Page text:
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An advertisement for the Aeolian Company from the October 26, 1908 edition of The New York Times.
The Æolian Company was a manufacturer of player organs and pianos.

History

It was founded by New York Citymarker piano maker William B. Tremaine as the Æolian Organ & Music Co. (1887) to make automatic organs, and, after 1985, as the Æolian Co. automatic pianos as well. (He had previous founded the Mechanical Orguinette Co. in 1878 to manufacture automated reed organs.) The manufacture of residence or "chamber" organs to provide entertainment in the mansions of millionaires was an extremely profitable undertaking, and Aeolian virtually cornered the market in this trade, freeing them from the tight competition of church-organ building with its narrow profit margins. Elaborate cases and consoles were often featured in residence organs. In other installations, the pipes were hidden behind tapestries, under or above staircases, or spoke from the basement through grilles or tone chutes.

The pianola, a pneumatic player piano, soon after became extremely popular. It had been invented in 1895 by Edwin S. Votey, president of the Farrand & Votey Organ Co., Detroit. In 1897, Votey joined Aeolian and in 1900 the firm obtained the patent for such instruments.

In 1903, Tremaine absorbed a number of companies making self-playing instruments, including the [Albert] Weber Co., a New York piano maker since 1852, into the Aeolian, Weber Piano & Pianola Co.

In 1904 Aeolian sued the Los Angeles Art Organ Company for patent infringement of its player mechanism, leading to court victories that effectively shut down a competitor. Other patent lawsuits were not always successful.

As the pianola, in its turn, was supplanted by the newer Æolian’s “Duo Artreproducing piano (1913), which could reproduce the sound of a famous artist playing without manual intervention, the Æolian, Weber Piano & Pianola Co. became the world’s leading manufacturer of such roll-operated instruments.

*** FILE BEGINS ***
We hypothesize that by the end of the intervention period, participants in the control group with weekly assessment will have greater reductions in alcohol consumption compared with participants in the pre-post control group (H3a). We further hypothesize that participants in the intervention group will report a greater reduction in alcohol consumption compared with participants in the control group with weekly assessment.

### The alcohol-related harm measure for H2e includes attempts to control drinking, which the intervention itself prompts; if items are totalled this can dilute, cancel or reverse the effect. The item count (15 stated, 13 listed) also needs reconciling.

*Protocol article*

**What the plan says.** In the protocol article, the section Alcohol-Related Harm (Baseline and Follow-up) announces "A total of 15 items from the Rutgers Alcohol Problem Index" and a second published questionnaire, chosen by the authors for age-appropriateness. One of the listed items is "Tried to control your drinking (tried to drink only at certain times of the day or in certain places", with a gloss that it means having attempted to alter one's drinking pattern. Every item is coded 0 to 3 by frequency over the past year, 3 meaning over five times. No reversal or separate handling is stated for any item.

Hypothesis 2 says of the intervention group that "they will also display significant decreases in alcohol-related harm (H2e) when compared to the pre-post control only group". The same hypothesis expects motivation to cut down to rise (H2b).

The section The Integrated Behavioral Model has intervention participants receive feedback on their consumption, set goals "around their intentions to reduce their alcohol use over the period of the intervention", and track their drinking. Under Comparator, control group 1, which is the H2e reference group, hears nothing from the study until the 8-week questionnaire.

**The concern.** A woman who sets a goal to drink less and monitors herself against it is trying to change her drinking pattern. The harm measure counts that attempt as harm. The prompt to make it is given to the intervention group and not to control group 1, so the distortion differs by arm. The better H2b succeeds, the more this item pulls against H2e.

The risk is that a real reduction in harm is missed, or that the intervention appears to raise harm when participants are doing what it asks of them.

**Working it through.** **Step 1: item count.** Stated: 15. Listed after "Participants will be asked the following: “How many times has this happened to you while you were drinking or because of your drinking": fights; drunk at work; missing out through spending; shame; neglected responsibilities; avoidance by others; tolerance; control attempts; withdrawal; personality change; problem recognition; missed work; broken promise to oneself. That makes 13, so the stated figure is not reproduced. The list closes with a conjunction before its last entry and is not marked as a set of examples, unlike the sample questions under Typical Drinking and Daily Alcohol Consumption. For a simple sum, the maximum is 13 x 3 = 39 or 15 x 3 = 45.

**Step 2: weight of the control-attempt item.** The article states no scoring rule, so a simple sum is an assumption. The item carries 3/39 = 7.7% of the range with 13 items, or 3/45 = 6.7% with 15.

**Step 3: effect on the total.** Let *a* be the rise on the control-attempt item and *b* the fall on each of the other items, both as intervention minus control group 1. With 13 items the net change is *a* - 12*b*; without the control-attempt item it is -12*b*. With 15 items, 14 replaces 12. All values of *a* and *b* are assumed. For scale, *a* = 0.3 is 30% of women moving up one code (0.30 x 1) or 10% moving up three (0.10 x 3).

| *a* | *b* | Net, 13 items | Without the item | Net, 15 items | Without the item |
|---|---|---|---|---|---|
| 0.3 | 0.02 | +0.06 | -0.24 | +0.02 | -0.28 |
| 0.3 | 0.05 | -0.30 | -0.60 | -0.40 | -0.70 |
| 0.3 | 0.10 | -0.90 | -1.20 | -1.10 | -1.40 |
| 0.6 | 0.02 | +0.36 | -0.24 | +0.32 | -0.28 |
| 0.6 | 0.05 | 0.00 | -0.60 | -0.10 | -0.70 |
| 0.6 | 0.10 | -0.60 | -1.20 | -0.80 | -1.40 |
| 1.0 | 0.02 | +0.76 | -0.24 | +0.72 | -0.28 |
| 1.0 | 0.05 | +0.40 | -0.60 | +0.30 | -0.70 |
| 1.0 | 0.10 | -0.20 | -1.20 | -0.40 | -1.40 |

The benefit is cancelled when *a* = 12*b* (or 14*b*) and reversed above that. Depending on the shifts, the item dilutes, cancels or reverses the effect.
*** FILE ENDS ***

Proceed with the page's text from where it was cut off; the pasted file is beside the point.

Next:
Interestingly, in 1916 the Æolian Co. started making Vocalion phonographs and in 1917/8 started Vocalion Records, a maker of high-quality discs which in December 1924 was sold to Brunswick Records. The phonograph was one of the main factors in the demise of the player piano, although Starr made players and records as well as pianos. An attempt of the company to engage in the production of church and concert organs resulted in important installations at Duke Universitymarker Chapel and Longwood Gardensmarker. It was undermined by the Great Depression, during which the organ division was merged with the E.M. Skinner Organ Co. to become the Aeolian-Skinner Organ Co., a leading builder until the 1970s. As the popularity of the player piano faded with the rise of the gramophone and radio, the company merged in 1932 with the American Piano Corp. (itself a 1930 consolidation of Chickering & Sons, Knabe & Co., and other manufacturers). The combined company was the Aeolian Corp. in 1959; it declared bankruptcy in 1985.

Location

Æolian was first located at 841 Broadwaymarker, in the heart of the piano district; the company later moved to 23rd Street, and then to 360 Fifth Avenuemarker. Aeolian Hallmarker (1912-13), 33 West 42nd Streetmarker, housed the firm’s general offices and demonstration rooms as a recital hall on the 43rd Street side where many noted musicians performed and was where the first Vocalions were made. The building was sold by Aeolian in 1924. The firm's pipe-organ factory was in Garwood, N.J.marker, until the merger with the E.M. Skinner Co.

The firm returned to Fifth Avenue in 1925. The firm’s facilities in the new Aeolian Building included a 150-seat recital hall, recording studios for Duo Art piano rolls, offices, design studios, drafting rooms, and a director’s room in the upper stories. The Aeolian Company (as Aeolian American Corp.) remained in the Aeolian Building until 1938, after which it leased half of Chickering Hall on West 57th St. .

Copyright law

It was Congressional suspicion of the market power of the Aeolian company during the early 20th century that prompted adoption of the first compulsory license system in U.S. copyright law, for the mechanical reproduction of musical compositions, a category that included piano rolls.

References


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